Who’s The Boss?

Question:  I work for $%^& Chain Drugs and I disagree with a couple of their policies.  I think one may even be in violation of the law.  Am I protected from Board action and/or liability if I obey these policies?

Question: I just started work at a new job.  The PIC laid down the law on the first day on such things as when CS refills can be filled, assigning techs to specific duties (on my day to work), counseling, even what computer I am to use.  Do I have any say or is the PIC that much my boss?

I get questions about pharmacy hierarchy almost on a regular basis.  It seems that there are numerous interpretations of how this hierarchy is defined.

In the 1980s, early in my career, and before the advent of the PIC position, the Board of Pharmacy made it clear that the responsible party in the pharmacy at any time was the PHARMACIST ON DUTY AT THE TIME.

This remains the case today.  When you are the pharmacist on duty, you are the final arbiter of decisions.  The results of the shift or day are your reward but they are also your responsibility and liability.  What goes right is not attributable to CVS or Rite Aid but your time, effort, education and experience.  What goes wrong—well, watch how quickly your employer will throw you under the proverbial bus.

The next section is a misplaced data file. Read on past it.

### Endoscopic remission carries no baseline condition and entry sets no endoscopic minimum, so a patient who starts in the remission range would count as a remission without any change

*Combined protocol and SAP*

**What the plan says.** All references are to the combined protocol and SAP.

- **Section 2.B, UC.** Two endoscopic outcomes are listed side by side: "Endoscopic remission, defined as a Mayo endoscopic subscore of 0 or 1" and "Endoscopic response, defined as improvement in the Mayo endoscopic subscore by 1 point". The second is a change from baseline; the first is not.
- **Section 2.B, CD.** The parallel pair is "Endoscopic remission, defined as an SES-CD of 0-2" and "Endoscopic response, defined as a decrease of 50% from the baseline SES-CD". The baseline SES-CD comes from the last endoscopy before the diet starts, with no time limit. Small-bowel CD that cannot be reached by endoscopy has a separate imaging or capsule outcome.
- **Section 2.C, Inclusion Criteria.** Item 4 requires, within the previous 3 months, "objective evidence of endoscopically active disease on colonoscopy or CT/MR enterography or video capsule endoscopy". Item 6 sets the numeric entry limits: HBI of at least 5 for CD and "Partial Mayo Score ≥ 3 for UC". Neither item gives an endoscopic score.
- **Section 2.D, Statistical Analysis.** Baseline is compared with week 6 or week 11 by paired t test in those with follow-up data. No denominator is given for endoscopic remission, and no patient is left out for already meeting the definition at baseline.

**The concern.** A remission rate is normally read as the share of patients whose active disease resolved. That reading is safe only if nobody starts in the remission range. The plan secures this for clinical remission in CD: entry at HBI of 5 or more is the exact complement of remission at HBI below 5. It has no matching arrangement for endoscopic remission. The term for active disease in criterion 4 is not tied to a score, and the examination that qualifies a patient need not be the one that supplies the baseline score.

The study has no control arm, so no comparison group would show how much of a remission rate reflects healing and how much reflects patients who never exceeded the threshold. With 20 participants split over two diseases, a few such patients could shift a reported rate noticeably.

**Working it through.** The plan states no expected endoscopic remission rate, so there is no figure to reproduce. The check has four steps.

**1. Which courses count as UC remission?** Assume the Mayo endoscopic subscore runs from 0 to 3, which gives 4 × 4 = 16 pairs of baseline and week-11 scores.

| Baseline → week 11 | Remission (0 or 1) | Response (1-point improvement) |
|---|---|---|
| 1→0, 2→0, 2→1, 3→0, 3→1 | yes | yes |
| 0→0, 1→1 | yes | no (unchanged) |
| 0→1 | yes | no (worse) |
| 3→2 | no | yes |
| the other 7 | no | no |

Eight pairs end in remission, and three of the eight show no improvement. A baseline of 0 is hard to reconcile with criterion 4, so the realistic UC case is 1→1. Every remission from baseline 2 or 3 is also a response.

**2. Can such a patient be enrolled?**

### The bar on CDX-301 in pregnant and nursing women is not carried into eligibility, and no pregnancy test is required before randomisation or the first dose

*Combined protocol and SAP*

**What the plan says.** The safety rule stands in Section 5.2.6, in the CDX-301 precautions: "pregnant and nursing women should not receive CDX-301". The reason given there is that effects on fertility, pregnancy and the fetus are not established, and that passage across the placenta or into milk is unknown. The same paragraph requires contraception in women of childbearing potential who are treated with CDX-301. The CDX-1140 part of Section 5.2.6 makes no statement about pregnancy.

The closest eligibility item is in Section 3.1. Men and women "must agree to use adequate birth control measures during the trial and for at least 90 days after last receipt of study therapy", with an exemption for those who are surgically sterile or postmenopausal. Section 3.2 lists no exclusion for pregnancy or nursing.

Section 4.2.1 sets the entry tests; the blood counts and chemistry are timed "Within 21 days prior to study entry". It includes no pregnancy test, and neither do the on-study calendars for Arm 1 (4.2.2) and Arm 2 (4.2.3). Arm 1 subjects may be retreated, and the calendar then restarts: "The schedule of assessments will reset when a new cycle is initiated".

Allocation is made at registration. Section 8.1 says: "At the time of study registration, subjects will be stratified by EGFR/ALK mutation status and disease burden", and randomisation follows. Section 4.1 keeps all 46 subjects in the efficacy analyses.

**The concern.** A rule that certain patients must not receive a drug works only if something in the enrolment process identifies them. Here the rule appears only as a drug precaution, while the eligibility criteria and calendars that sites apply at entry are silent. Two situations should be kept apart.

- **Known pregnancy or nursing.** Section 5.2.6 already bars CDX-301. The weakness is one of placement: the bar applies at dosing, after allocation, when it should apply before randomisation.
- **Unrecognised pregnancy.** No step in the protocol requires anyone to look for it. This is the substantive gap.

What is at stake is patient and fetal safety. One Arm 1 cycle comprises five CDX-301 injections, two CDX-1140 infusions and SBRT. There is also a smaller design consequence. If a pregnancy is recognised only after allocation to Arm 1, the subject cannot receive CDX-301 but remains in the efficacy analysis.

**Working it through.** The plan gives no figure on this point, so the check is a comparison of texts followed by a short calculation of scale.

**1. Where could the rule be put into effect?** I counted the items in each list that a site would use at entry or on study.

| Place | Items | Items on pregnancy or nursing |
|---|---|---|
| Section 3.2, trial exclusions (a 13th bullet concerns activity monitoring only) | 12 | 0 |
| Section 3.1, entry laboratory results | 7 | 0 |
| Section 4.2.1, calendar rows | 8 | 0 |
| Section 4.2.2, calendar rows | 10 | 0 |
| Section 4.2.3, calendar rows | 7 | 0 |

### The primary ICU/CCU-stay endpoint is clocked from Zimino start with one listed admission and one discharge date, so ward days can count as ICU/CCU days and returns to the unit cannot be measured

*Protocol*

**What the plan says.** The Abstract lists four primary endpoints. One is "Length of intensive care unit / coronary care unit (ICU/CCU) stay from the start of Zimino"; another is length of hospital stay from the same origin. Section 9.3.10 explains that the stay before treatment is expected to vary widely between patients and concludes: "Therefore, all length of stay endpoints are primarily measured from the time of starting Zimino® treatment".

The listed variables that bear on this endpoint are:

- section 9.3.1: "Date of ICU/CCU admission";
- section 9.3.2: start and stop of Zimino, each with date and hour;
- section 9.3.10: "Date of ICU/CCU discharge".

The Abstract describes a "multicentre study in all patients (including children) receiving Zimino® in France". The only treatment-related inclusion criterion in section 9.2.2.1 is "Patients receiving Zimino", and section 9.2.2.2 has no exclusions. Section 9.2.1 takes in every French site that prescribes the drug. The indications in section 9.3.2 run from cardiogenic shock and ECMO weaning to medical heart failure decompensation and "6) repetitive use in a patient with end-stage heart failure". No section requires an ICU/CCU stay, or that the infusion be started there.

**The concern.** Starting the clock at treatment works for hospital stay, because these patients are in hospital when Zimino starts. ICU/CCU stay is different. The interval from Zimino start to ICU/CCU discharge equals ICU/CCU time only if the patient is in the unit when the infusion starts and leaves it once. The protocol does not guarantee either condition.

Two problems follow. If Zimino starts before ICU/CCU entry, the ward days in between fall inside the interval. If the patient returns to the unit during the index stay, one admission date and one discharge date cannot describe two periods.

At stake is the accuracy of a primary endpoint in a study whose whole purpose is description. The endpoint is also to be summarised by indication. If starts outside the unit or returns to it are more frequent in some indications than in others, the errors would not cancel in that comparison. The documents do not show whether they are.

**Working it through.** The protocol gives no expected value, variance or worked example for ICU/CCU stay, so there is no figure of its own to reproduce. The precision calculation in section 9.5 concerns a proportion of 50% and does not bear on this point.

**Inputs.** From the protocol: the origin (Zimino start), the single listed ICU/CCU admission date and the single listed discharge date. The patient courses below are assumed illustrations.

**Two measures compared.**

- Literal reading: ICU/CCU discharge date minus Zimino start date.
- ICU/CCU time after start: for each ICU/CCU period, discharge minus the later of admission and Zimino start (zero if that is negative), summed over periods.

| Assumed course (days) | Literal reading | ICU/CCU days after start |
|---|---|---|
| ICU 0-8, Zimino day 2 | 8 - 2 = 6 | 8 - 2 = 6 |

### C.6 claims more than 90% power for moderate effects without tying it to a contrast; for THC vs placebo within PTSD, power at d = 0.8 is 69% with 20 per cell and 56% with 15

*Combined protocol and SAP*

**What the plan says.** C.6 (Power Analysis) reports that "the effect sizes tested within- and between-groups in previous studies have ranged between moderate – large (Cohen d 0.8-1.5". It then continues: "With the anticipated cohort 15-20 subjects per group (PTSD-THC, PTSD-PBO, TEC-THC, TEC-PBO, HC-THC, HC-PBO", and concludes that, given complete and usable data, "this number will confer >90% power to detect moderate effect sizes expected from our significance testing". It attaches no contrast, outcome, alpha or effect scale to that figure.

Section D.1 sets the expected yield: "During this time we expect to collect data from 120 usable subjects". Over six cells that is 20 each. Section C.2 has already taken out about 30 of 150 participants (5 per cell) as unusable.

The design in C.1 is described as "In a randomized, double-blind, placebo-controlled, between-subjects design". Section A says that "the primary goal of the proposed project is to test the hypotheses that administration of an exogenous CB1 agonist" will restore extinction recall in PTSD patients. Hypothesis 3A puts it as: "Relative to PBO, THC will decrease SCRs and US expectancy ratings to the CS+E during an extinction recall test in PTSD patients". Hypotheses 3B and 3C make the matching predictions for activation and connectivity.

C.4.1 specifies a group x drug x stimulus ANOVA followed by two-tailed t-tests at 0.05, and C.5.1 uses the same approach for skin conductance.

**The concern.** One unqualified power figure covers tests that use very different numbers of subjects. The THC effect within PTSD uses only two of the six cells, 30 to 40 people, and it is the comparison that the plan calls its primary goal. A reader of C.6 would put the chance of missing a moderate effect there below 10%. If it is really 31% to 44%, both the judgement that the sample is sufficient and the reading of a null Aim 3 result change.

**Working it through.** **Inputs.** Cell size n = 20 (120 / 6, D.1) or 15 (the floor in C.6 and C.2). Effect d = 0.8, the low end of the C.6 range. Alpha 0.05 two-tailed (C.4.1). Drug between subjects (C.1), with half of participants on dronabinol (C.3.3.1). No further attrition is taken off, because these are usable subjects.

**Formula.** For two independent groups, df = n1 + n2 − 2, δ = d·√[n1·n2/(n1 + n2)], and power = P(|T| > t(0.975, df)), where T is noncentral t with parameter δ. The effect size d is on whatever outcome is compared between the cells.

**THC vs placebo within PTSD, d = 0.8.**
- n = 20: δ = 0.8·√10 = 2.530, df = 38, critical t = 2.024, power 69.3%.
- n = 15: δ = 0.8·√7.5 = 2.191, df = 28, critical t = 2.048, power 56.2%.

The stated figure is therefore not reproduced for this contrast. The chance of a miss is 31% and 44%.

So, let’s answer the above questions.  No, following a policy your employer has in place that is in conflict with applicable law will not prevent the Board from punishing you for violating that law.  You have the license to practice, not your employer.  The license is subject to your performance and the means you employ in following the law.  You are the person the Board will hold responsible.  If a conflict exists between law and employer, the law wins.

The PIC issue shows up regularly.  The PIC is in “full and actual charge” of the pharmacy, NOT the pharmacist.  Though the Board has carved out exceptions (some of which I do not agree with), the PIC is not responsible for the acts of other licensed pharmacy personnel.  If you misfill a prescription, if you dispense a prescription with a dangerous sig, if you permit an impaired person to work in the pharmacy with you, the PIC is not the person held responsible—you are.

Thus, if the responsibility is yours, policies laid down by PIC, owner, employer, etc are all subject to your professional judgment.  Do what you think is best, not what a company or your “boss” thinks.  If you can, sit down with your PIC or employer and explain your issues; firmly state that you will protect your license as well as patient safety over business policy.  If you need another opinion, call a pharmacist you trust.  Call me.

Some are going to cringe at the idea of telling an employer that a policy will be ignored.  Usually, employers are not unhappy when they discover a policy may be in conflict with the law.  They will quickly revise the policy to a non-violative status.  If your employer does seek retribution for not following a policy, or for any expression of professional judgment, boards of pharmacy are generally quick to act to protect professional judgment.

What is the hierarchy in the pharmacy?  In the final analysis, YOU as the pharmacist are the hierarchy when you are on duty.  Act accordingly.

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